High in the Andes Mountains in Colombia, a reforestation project led by SavingSpecies works to protect one of the world’s most renowned bio hot spots.
WESTERN ANDES CLOUD FOREST, Colombia — Just before sunrise on a crisp summer morning high in a rain forest in Colombia’s Western Andes, the renowned ecologist Stuart Pimm gathered his research team over breakfast and made final plans for that morning’s journey to install motion-sensor cameras to monitor hummingbirds.
In just a few hours, the installations would be done by Andrea Kolarova, 20, who was here with other students from Duke University, where Dr. Pimm holds the Doris Duke Chair of Conservation. She was getting some advice from him and from Luis Mazariegos, founder of the Hummingbird Conservancy of Colombia.
My daughter, Alexandra, 11, a student at Saxe Middle School in New Canaan, Conn., had also been invited to participate in the Colombia project, which is how I found myself for two weeks this summer living in a cabin in this remote mountainous territory. Although not far from the town of Jardin, which is about two and a half hours from Medellin, it takes a slightly harrowing hourlong ride in an ATV along a dirt switchback road to get here.
Ms. Kolarova’s hummingbird research will be used by Dr. Pimm’s organization, SavingSpecies, which he founded in 2007 to combat global warming using money he was awarded as a recipient of the Heineken Prize for Environmental Sciences a year earlier. SavingSpecies works with local organizations around the world to buy land with the goal of restoring forests that have been destroyed, often because of logging, agricultural expansion, mining and oil extraction, and protecting the species that are under threat as a result.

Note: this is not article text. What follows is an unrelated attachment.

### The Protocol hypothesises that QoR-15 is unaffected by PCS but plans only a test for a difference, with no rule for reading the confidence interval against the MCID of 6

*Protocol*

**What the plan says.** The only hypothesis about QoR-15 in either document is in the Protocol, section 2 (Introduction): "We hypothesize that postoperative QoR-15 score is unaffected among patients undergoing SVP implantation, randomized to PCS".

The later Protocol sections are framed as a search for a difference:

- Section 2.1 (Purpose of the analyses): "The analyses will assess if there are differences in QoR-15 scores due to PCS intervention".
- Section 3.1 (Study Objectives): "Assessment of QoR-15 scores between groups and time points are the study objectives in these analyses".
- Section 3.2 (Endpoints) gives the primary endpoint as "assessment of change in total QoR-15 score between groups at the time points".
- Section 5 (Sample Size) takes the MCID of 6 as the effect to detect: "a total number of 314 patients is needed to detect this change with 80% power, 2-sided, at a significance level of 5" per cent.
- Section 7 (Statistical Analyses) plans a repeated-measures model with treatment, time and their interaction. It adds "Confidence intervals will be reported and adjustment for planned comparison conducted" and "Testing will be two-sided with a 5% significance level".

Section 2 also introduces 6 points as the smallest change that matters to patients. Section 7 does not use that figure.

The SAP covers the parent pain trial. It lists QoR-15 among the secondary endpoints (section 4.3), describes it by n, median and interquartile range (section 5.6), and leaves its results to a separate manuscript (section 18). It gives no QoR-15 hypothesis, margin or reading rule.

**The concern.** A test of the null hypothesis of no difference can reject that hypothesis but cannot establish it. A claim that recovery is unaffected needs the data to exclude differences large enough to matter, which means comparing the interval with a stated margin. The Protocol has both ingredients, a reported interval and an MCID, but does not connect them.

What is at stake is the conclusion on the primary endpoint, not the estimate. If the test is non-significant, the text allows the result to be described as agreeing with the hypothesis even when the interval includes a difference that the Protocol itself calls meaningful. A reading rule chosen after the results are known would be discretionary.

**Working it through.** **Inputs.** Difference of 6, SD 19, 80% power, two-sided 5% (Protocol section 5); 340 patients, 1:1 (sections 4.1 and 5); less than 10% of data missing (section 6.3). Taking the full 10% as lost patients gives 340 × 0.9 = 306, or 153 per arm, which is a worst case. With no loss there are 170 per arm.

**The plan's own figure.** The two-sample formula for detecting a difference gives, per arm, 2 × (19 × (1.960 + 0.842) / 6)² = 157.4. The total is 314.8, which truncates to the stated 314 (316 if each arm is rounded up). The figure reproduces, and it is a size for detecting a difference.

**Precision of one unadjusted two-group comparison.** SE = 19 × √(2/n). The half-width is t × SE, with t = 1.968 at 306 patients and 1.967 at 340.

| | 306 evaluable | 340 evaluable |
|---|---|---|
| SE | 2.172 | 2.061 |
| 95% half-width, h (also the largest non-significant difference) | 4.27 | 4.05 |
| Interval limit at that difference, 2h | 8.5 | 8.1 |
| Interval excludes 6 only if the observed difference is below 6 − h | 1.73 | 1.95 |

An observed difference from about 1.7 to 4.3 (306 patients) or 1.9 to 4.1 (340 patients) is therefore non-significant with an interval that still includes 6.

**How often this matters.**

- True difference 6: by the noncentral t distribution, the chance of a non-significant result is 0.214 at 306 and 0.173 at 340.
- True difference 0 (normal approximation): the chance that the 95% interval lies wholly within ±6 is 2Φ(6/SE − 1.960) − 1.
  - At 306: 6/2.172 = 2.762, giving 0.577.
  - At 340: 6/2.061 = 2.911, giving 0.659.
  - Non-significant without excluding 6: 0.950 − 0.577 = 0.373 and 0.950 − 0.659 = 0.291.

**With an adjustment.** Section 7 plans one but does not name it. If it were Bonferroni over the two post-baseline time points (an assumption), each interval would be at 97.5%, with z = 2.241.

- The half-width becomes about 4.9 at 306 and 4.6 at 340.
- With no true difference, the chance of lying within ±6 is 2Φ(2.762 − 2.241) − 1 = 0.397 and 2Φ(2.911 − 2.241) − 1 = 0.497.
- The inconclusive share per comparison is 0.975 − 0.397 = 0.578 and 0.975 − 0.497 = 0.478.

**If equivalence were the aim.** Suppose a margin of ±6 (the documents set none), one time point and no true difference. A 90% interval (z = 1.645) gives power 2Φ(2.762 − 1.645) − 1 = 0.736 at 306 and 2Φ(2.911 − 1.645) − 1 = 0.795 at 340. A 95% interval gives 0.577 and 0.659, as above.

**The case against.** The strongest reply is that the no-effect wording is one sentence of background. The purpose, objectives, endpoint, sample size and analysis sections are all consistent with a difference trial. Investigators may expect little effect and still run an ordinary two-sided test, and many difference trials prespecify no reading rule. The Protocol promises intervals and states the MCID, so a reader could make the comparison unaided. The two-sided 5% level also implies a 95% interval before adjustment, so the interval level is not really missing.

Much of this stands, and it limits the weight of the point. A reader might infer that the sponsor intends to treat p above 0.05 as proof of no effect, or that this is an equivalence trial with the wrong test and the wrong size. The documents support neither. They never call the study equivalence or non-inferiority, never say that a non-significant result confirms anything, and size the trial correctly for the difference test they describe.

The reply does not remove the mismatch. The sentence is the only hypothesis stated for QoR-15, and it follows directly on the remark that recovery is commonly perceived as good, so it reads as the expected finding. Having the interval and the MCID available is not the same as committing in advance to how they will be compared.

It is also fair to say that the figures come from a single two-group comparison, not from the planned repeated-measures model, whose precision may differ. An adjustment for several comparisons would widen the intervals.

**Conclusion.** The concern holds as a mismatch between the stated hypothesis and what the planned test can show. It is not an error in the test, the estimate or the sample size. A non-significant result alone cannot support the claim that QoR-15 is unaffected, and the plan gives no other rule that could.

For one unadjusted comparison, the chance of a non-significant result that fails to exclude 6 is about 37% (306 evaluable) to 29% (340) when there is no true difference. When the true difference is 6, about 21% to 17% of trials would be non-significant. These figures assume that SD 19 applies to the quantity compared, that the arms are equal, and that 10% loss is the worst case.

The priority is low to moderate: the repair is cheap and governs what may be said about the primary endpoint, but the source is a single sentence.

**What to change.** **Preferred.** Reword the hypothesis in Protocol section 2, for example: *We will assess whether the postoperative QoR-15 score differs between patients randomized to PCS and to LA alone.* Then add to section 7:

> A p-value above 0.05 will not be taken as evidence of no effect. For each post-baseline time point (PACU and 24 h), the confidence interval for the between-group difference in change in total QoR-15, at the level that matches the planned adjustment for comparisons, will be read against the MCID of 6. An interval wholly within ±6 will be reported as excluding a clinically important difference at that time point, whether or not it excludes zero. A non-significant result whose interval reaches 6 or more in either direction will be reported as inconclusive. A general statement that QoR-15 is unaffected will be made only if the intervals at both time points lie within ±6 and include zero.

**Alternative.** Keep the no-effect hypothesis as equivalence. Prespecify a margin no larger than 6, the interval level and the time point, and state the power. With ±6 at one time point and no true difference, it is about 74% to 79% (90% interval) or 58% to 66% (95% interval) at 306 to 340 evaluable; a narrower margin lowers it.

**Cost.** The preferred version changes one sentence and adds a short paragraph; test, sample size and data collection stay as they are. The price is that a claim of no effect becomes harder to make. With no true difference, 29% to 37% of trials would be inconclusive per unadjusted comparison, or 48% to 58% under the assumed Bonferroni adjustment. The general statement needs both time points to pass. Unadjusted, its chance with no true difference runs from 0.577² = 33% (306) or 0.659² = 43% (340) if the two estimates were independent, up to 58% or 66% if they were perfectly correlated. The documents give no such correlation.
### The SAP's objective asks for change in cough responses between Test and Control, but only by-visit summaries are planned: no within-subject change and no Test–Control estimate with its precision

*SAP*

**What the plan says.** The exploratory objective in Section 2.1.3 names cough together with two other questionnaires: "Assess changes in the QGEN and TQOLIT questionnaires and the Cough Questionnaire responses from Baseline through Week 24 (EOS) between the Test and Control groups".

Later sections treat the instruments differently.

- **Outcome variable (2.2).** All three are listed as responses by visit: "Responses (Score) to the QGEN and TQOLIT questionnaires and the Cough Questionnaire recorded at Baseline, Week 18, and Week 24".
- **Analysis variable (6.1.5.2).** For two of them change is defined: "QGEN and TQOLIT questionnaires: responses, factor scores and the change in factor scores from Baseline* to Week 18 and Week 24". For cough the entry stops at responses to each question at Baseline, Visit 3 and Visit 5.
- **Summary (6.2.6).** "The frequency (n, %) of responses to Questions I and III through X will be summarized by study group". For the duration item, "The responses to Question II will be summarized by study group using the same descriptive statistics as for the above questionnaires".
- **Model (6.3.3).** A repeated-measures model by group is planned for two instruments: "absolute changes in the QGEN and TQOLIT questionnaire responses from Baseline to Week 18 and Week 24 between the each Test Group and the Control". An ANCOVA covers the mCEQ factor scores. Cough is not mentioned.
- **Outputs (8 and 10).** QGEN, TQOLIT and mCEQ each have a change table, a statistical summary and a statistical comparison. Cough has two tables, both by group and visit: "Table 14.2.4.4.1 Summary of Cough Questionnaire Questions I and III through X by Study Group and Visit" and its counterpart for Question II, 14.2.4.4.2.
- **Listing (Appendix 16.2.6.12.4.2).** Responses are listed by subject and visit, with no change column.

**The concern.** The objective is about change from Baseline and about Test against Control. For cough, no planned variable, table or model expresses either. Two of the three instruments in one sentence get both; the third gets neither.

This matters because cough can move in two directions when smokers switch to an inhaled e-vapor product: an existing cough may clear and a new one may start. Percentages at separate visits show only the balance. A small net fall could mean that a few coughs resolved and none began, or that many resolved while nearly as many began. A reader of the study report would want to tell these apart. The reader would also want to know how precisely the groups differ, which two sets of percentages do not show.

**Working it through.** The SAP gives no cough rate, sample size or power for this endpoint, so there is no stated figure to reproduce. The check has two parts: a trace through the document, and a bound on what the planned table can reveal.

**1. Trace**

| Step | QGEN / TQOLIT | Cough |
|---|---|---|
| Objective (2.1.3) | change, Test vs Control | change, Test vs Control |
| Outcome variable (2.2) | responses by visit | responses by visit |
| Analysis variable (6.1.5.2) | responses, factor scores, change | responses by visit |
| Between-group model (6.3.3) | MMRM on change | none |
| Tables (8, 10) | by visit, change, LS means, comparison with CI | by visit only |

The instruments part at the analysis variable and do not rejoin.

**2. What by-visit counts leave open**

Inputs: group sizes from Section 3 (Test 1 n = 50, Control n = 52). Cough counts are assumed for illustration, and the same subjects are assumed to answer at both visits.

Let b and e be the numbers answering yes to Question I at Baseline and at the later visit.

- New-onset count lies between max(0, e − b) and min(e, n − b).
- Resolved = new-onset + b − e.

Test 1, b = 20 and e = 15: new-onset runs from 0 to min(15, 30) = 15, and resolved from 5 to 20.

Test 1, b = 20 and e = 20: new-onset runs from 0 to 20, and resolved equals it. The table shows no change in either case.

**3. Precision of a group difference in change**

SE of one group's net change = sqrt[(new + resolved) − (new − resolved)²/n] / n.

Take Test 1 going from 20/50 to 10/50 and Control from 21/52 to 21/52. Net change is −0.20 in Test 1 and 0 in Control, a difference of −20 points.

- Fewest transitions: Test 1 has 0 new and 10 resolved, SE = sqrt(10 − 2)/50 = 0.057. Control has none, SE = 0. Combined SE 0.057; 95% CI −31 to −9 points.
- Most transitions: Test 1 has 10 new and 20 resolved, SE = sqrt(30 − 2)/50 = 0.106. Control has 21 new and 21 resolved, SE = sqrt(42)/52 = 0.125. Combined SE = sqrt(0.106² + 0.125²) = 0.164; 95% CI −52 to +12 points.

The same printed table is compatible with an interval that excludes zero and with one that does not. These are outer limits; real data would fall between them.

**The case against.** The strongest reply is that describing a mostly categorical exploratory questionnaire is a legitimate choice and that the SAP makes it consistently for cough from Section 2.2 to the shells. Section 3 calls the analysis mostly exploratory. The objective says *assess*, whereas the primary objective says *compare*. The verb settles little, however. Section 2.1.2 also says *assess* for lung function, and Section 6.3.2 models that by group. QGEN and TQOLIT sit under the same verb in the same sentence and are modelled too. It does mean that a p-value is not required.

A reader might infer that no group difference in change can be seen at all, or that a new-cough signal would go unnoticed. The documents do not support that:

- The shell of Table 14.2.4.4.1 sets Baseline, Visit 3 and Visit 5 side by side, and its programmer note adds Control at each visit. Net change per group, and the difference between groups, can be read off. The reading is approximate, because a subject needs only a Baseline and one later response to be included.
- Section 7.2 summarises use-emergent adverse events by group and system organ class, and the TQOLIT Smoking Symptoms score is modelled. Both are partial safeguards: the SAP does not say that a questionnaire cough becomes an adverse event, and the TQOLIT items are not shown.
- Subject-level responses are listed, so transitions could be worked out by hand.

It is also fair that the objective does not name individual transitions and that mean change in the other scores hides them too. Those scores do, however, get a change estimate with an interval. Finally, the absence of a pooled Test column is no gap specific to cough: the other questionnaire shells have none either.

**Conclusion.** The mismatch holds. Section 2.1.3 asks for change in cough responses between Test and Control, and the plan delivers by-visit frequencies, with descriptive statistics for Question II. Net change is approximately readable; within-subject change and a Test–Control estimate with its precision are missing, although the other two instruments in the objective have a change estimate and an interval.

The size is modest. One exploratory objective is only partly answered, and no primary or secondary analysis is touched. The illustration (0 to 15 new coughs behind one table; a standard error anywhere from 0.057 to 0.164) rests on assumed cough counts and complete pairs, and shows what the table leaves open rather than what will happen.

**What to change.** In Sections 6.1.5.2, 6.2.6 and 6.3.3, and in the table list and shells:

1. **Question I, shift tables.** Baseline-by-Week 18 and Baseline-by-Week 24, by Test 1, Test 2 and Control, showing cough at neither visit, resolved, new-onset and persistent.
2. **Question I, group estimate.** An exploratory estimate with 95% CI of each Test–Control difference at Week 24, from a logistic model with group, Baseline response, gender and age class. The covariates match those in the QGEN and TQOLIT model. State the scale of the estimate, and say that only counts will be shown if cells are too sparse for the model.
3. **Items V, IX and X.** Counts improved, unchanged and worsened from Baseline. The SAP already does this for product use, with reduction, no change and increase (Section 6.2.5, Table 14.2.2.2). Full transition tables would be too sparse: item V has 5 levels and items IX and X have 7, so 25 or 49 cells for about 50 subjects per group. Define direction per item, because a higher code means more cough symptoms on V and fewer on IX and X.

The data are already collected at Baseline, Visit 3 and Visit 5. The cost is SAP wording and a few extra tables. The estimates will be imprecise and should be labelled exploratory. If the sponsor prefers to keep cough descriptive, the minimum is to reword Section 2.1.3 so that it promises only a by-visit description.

Dr. Pimm is also determined to help educate the next generation of conservationists, which is why he has included students on his teams. Alex, who shot video for the project, is fascinated by ecology. I had reached out to Dr. Pimm for some mentoring when she was 8 and he agreed.
The organization operates in Brazil, Colombia, Ecuador, India and Sumatra, but protecting the Western Andes that we were now immersed in is especially crucial. It is described as a bio hot spot, one of the most biologically diverse regions in the world. But one that is also endangered.
“Although the Western Andes cover about 3 percent of the earth’s land area, they hold approximately 20 percent of all known species. There are hundreds of species that live nowhere else on the planet, including the olinguito a carnivore” — a racoonlike creature — “the glittering starfrontlet hummingbird, Cassidy’s poison dart frog and the wonderfully named Dracula Orchid,” Dr. Pimm said.
But the biodiversity of the entire region is in extreme peril, he said, having lost almost 75 percent of its forest.
Later that day, as Dr. Pimm stood on land being reforested by SavingSpecies, he explained the relationship between global warming and the loss of species like hummingbirds…
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